Only four of ten tests the researchers evaluated merited their stamp of approval, distinguishing between several anxiety disorders or between anxiety and depression, and gauging the degree of anxiety.

All four tests, however, are best suited for children with autism who can reflect on and convey their state of mind. None of the tests can distinguish between certain coping mechanisms for anxiety, such as repetitive behaviors, and symptoms of autism.

A review of eight studies, published in the November issue of Pediatrics, offers some good news once anxiety is diagnosed, suggesting that cognitive behavioral therapy can alleviate anxiety in people with autism. 

This kind of therapy teaches children how to regulate their emotions, ward off negative thoughts, and ease their anxiety on their own.


  • Anonymous

    HPA axis dysfunction

  • Dawn Marcotte

    Children on the autism spectrum often have a variety of other difficulties, including anxiety, but also things such as non-verbal learning disabilities, OCD and depression. Autism is an extremely complex disorder and many families struggle with finding the right treatment for their child. Unfortunately there is no magic bullet or single treatment that works for every child. I would like to recommend the website http://www.asd-dr.com for families looking for therapies, treatment and support in their area as well as online. This website has a searchable database of providers as well as many links to online resources.

    • Neil

      I disagree. This site is one promoting the increasingly discredited seal-training therapies like ABA. If the Intense World Theory is correct, this amounts to no more than child abuse.

      Not only does the OP have a vested interest in promoting the site, I note that very high on its list of contacts is the widely reviled eugenics-promoting organisation, with precisely no autistic representation on its board, Autism $peaks.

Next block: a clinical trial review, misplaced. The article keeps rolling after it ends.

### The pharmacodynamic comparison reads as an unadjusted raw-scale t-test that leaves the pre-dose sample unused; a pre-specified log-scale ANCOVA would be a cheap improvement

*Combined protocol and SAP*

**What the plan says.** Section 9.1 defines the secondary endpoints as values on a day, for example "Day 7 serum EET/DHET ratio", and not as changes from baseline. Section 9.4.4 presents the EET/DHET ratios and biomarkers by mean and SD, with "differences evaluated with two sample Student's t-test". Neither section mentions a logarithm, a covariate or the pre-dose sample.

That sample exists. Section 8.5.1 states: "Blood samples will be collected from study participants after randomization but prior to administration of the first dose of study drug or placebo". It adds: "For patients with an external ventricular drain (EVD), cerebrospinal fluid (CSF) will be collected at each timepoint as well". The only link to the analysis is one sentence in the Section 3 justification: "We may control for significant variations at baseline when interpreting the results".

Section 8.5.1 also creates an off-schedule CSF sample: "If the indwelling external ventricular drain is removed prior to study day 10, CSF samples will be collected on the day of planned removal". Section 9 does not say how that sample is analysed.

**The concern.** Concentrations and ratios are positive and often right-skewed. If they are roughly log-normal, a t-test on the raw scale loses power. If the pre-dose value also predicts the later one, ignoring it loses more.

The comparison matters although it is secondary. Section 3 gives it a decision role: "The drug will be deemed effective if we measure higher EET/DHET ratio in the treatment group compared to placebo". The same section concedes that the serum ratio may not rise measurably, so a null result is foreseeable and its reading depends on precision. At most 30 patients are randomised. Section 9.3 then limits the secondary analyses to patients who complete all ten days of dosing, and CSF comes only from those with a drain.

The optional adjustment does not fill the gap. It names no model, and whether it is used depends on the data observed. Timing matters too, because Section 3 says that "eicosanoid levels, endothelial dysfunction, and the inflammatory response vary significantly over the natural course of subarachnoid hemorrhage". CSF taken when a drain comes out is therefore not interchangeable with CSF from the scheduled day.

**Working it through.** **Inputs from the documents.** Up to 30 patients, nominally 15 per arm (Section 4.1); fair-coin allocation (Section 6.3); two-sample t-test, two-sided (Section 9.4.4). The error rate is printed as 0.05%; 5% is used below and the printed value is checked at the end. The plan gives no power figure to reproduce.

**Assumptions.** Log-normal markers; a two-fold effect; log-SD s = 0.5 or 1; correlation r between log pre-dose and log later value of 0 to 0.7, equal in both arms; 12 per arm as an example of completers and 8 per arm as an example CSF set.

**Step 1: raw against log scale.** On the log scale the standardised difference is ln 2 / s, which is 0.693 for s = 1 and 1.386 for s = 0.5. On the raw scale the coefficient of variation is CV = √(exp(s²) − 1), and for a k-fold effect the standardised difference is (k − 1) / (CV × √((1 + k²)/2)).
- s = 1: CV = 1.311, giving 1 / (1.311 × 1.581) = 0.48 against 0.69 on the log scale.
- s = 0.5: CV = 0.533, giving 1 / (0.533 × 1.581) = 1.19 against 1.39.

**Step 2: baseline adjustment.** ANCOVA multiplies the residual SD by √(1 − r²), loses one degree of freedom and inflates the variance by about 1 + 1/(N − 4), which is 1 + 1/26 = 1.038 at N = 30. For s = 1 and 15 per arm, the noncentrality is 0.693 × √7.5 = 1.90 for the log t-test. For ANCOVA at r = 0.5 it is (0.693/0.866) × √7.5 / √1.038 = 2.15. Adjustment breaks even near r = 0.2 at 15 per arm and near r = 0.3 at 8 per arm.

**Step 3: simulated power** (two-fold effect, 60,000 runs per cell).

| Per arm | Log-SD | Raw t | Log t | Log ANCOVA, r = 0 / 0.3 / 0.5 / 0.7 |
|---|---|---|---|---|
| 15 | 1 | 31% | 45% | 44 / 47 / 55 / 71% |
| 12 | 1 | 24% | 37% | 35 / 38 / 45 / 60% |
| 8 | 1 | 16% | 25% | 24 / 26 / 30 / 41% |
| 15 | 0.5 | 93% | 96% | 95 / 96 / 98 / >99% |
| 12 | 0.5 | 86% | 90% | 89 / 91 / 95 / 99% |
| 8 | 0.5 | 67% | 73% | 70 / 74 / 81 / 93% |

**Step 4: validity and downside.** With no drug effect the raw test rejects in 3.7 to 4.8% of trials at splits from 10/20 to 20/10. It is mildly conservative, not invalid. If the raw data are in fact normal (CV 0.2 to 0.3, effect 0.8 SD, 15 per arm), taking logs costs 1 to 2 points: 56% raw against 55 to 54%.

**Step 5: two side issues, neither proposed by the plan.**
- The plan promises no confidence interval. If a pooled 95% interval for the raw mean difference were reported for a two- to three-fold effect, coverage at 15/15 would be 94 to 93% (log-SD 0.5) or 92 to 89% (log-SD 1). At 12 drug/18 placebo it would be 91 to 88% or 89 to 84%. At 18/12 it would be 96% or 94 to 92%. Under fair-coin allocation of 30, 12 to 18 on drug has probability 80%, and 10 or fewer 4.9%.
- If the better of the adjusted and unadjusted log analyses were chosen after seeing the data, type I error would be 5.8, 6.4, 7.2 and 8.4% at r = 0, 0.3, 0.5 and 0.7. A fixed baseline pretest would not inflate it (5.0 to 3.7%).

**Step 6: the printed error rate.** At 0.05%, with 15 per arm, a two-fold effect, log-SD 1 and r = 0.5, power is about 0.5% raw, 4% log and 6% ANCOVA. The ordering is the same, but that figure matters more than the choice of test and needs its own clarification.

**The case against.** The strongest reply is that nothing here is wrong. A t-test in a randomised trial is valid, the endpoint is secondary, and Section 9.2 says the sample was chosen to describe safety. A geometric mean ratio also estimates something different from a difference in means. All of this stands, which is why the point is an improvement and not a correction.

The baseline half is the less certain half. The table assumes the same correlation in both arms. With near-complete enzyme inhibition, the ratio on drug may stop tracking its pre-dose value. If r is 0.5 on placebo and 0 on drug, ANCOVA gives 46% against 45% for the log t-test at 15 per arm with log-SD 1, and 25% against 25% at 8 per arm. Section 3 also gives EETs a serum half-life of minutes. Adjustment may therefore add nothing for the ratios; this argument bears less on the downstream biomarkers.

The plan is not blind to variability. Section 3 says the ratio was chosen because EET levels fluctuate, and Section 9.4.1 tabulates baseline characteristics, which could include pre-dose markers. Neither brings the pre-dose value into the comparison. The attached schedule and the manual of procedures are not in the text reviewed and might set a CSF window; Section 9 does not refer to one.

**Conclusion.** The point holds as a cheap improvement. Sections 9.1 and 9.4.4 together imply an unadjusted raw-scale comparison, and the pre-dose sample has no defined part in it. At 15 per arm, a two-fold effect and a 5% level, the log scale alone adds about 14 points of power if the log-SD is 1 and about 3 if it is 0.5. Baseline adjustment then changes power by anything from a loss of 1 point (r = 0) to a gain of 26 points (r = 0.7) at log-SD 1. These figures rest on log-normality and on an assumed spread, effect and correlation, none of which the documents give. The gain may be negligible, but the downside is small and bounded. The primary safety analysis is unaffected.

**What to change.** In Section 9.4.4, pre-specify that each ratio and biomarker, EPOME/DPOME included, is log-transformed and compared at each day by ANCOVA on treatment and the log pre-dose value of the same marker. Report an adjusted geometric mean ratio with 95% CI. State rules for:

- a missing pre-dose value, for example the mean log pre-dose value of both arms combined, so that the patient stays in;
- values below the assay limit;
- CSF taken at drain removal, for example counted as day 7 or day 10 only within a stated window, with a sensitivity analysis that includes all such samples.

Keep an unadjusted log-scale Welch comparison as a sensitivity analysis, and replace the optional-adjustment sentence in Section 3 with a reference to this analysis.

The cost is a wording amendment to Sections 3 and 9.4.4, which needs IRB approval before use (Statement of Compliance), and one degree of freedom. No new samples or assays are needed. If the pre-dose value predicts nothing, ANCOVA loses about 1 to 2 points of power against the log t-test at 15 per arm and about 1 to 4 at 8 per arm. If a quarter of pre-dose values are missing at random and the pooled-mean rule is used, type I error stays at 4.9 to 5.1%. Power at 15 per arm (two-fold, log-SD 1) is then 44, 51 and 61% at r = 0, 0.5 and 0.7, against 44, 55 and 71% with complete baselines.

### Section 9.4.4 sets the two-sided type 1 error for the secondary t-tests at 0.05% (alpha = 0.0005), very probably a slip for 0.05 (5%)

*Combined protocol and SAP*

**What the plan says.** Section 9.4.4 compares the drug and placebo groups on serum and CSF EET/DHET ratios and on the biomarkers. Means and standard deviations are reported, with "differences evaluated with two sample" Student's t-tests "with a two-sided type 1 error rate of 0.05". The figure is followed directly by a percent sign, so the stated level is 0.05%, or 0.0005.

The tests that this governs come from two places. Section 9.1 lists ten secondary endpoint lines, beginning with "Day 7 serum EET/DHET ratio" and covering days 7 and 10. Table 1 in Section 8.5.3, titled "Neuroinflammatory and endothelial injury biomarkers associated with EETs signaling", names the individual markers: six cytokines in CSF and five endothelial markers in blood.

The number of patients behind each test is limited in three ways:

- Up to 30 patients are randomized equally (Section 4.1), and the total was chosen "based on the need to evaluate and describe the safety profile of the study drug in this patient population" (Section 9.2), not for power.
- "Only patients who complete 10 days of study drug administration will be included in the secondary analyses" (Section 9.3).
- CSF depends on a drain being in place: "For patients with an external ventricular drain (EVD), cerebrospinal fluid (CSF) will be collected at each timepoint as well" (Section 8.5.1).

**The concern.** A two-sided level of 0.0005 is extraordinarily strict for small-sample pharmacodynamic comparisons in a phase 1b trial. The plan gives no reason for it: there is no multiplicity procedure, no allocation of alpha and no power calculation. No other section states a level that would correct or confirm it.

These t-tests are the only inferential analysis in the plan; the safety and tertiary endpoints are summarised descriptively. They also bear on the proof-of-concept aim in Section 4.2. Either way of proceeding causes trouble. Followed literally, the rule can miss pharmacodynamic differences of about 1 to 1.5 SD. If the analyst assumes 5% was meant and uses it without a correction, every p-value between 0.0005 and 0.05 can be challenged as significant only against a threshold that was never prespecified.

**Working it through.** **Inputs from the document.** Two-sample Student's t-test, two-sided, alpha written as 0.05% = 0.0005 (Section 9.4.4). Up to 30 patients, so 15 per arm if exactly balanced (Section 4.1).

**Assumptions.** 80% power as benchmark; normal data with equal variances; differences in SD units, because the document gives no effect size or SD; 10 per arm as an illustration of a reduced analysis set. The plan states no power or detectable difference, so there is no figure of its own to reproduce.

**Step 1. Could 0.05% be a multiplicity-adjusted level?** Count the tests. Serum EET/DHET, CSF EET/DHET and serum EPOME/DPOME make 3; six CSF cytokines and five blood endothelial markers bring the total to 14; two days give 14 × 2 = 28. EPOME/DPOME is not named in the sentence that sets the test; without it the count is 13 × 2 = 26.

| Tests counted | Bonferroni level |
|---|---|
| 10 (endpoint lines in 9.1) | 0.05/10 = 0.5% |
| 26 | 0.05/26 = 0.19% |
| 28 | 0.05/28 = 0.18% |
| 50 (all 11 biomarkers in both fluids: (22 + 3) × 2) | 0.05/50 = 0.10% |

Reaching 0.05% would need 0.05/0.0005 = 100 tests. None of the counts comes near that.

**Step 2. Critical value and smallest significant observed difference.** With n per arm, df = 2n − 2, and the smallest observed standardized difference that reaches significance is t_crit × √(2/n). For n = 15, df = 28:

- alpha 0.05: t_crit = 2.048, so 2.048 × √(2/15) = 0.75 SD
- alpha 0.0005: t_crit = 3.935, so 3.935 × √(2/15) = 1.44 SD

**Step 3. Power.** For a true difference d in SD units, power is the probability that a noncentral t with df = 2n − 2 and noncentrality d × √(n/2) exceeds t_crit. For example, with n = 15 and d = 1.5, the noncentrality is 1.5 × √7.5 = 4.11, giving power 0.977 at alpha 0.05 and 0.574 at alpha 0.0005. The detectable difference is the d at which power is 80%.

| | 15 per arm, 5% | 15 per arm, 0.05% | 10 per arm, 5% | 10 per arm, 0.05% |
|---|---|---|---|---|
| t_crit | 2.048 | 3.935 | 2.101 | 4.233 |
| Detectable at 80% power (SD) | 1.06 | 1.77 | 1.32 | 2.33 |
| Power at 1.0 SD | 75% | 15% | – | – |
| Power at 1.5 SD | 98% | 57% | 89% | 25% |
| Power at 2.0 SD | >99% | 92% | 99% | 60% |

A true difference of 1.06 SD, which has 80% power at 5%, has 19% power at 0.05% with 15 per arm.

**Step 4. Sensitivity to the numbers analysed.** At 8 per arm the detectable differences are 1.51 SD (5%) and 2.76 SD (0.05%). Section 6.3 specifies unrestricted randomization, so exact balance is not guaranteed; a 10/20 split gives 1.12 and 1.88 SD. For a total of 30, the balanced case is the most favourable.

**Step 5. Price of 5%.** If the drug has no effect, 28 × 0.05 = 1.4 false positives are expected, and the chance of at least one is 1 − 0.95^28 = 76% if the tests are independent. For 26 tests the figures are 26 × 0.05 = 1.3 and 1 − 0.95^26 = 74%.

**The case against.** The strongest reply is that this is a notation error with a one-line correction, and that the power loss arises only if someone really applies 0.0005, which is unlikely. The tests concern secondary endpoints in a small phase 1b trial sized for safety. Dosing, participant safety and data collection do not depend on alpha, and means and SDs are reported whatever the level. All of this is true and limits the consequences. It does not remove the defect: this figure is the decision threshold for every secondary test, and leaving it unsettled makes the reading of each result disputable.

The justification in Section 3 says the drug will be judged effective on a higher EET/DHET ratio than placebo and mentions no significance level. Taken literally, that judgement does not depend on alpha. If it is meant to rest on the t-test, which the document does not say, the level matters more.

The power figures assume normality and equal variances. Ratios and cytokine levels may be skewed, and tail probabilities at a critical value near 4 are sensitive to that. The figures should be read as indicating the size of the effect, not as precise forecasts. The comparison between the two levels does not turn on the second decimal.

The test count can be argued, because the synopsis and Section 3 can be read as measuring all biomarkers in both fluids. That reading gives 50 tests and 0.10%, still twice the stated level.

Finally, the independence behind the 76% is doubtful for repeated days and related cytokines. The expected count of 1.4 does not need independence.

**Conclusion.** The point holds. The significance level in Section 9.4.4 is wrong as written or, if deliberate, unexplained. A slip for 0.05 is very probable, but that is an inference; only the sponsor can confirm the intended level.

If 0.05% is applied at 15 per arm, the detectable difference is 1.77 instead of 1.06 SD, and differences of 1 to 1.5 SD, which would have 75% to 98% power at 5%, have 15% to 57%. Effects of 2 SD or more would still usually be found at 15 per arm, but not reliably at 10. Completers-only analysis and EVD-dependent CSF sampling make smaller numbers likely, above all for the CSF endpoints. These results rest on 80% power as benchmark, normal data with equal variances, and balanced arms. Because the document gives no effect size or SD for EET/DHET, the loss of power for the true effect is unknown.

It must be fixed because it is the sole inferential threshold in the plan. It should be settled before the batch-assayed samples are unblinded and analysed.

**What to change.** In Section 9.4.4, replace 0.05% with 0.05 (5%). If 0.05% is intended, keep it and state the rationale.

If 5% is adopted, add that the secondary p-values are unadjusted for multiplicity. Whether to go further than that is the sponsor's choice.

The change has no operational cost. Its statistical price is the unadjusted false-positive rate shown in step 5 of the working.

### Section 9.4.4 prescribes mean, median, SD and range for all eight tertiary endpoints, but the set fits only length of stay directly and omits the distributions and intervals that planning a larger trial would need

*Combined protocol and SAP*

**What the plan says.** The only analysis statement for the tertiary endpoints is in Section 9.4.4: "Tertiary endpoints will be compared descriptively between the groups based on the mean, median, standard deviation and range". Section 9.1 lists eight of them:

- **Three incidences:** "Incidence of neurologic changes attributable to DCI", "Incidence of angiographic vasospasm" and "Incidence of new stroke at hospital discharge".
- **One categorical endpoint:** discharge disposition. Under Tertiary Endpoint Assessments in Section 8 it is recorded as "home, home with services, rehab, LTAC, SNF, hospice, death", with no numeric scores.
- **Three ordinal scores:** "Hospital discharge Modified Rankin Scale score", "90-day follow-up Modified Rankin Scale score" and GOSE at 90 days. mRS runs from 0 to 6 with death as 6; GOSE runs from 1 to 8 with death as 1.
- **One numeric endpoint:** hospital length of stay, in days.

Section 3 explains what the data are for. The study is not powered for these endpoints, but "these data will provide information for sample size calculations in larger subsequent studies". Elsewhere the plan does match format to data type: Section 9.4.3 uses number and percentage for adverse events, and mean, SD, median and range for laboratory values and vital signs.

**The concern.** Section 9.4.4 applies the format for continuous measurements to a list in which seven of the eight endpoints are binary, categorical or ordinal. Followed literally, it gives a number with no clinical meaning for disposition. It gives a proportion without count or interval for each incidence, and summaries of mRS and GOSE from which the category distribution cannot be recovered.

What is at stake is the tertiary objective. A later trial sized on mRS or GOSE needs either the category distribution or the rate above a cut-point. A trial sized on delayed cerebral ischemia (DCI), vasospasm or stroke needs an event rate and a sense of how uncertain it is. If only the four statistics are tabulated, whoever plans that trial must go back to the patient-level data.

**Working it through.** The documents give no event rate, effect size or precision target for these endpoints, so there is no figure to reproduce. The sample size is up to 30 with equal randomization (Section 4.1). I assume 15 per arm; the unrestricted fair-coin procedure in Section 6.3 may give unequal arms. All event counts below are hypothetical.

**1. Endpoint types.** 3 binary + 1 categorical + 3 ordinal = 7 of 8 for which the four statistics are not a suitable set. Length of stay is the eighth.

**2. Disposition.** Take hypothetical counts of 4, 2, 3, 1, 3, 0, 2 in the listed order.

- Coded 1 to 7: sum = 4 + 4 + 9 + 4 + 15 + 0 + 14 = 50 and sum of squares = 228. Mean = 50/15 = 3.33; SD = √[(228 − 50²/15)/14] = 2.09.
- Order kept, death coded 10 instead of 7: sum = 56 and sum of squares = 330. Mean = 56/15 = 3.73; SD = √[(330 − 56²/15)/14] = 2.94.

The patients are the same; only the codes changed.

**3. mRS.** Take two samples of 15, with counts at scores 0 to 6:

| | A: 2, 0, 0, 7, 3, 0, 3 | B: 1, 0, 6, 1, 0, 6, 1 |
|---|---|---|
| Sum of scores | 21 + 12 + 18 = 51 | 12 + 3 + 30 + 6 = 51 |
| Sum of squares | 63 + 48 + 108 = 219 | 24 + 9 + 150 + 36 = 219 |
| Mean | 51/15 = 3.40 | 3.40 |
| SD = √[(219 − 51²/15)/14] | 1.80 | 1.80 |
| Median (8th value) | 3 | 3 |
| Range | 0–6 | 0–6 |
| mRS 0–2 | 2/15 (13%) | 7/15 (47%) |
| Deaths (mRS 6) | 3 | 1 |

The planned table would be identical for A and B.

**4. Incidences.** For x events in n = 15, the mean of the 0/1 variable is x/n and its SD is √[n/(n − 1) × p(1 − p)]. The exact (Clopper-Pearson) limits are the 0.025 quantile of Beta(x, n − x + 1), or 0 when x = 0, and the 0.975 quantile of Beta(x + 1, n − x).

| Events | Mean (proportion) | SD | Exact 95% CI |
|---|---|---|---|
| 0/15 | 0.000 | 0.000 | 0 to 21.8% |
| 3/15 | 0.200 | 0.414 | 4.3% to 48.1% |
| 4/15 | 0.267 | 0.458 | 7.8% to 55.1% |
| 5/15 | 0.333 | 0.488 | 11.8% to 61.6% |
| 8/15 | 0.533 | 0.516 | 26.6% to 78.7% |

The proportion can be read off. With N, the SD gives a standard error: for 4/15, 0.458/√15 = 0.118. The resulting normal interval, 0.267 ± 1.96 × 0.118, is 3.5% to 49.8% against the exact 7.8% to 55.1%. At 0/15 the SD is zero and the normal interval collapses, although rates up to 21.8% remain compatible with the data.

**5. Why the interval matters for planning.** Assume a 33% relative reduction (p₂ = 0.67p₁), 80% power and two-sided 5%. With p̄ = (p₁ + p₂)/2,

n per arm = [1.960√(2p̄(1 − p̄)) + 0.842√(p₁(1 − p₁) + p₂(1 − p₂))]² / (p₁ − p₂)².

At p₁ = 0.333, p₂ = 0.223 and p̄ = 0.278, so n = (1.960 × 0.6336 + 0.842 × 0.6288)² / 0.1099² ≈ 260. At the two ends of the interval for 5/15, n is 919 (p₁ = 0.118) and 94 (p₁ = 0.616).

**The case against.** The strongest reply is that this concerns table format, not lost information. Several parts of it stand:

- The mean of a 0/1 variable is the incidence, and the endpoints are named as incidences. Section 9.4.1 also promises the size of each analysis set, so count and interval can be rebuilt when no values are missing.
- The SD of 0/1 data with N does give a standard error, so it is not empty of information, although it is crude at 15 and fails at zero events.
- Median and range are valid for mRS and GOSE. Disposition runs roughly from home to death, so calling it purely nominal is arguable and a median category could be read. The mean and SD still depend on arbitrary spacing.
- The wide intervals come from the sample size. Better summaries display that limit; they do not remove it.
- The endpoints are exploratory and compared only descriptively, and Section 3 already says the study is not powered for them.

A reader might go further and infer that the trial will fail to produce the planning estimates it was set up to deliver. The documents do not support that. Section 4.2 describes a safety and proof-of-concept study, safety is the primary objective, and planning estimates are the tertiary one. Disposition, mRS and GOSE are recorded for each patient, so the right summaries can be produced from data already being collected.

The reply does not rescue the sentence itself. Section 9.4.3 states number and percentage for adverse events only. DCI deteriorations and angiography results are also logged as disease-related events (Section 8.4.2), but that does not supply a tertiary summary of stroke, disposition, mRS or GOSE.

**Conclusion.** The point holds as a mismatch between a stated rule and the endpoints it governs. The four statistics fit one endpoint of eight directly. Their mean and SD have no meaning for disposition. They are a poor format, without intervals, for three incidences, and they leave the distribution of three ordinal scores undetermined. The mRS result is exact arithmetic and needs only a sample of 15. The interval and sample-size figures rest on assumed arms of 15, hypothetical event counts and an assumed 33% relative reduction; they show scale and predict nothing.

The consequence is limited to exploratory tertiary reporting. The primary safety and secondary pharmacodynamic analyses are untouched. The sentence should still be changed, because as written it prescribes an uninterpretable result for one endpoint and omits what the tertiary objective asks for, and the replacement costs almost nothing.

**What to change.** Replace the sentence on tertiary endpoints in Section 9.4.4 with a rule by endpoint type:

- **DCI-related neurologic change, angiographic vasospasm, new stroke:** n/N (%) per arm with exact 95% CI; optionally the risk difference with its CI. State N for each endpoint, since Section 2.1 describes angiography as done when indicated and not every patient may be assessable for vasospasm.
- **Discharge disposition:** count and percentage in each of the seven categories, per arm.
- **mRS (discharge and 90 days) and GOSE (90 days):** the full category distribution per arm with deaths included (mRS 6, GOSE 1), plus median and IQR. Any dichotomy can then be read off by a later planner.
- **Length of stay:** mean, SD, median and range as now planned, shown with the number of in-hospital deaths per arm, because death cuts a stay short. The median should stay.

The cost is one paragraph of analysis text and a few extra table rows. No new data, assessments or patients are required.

I recommend looking elsewhere.

  • Alex

    Thanks for sharing a informative topic on your blog and i think Laura is doing a great job helping the people suffering from autism and other disable children. They need extra care and learning to over come this suffering.
    Refer:http://cluas.ie/children/autism/

    • Neil

      I have an adult diagnosis of Asperger syndrome. I do not “suffer from autism”. I suffer from allistic society’s response to autism. I suggest it’s time you worked to change the bad attitudes of allistics, not cram us into what you consider “normal”.

close

Log in to your Spectrum Wiki account

Email Address:

Password:


close

Request your Spectrum Wiki account

Spectrum Wiki is a community of researchers affiliated with an academic or research institutions. To be considered for participation, please fill out this form and a member of our team will respond to your request.

Name:

Email Address:

Title and Lab:

Area of Expertise:

Comments: